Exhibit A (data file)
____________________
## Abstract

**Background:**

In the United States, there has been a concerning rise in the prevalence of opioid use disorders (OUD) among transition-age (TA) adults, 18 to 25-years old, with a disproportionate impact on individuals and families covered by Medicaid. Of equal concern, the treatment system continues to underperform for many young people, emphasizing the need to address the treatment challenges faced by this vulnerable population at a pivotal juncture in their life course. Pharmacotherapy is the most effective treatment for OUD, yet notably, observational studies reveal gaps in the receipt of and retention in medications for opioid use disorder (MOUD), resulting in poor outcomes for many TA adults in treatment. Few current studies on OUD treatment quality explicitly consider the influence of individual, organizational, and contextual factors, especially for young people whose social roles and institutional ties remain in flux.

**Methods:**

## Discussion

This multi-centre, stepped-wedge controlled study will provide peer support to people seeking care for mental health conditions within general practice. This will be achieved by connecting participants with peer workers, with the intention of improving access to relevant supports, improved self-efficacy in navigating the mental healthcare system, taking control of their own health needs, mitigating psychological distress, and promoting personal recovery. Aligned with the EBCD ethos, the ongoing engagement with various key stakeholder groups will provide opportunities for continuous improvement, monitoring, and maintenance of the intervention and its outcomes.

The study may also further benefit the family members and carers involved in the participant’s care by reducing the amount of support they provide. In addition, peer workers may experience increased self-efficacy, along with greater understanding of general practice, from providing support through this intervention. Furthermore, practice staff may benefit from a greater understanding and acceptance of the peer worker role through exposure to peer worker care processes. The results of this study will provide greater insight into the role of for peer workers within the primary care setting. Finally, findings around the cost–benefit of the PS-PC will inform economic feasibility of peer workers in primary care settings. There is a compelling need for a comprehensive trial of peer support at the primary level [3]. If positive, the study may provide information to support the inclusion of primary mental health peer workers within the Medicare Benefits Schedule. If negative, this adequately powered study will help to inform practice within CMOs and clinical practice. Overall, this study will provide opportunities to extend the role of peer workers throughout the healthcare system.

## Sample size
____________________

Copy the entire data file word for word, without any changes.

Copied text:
## Abstract

**Background:**

In the United States, there has been a concerning rise in the prevalence of opioid use disorders (OUD) among transition-age (TA) adults, 18 to 25-years old, with a disproportionate impact on individuals and families covered by Medicaid. Of equal concern, the treatment system continues to underperform for many young people, emphasizing the need to address the treatment challenges faced by this vulnerable population at a pivotal juncture in their life course. Pharmacotherapy is the most effective treatment for OUD, yet notably, observational studies reveal gaps in the receipt of and retention in medications for opioid use disorder (MOUD), resulting in poor outcomes for many TA adults in treatment. Few current studies on OUD treatment quality explicitly consider the influence of individual, organizational, and contextual factors, especially for young people whose social roles and institutional ties remain in flux.

**Methods:**

## Discussion

This multi-centre, stepped-wedge controlled study will provide peer support to people seeking care for mental health conditions within general practice. This will be achieved by connecting participants with peer workers, with the intention of improving access to relevant supports, improved self-efficacy in navigating the mental healthcare system, taking control of their own health needs, mitigating psychological distress, and promoting personal recovery. Aligned with the EBCD ethos, the ongoing engagement with various key stakeholder groups will provide opportunities for continuous improvement, monitoring, and maintenance of the intervention and its outcomes.

The study may also further benefit the family members and carers involved in the participant’s care by reducing the amount of support they provide. In addition, peer workers may experience increased self-efficacy, along with greater understanding of general practice, from providing support through this intervention. Furthermore, practice staff may benefit from a greater understanding and acceptance of the peer worker role through exposure to peer worker care processes. The results of this study will provide greater insight into the role of for peer workers within the primary care setting. Finally, findings around the cost–benefit of the PS-PC will inform economic feasibility of peer workers in primary care settings. There is a compelling need for a comprehensive trial of peer support at the primary level [3]. If positive, the study may provide information to support the inclusion of primary mental health peer workers within the Medicare Benefits Schedule. If negative, this adequately powered study will help to inform practice within CMOs and clinical practice. Overall, this study will provide opportunities to extend the role of peer workers throughout the healthcare system.

## Sample size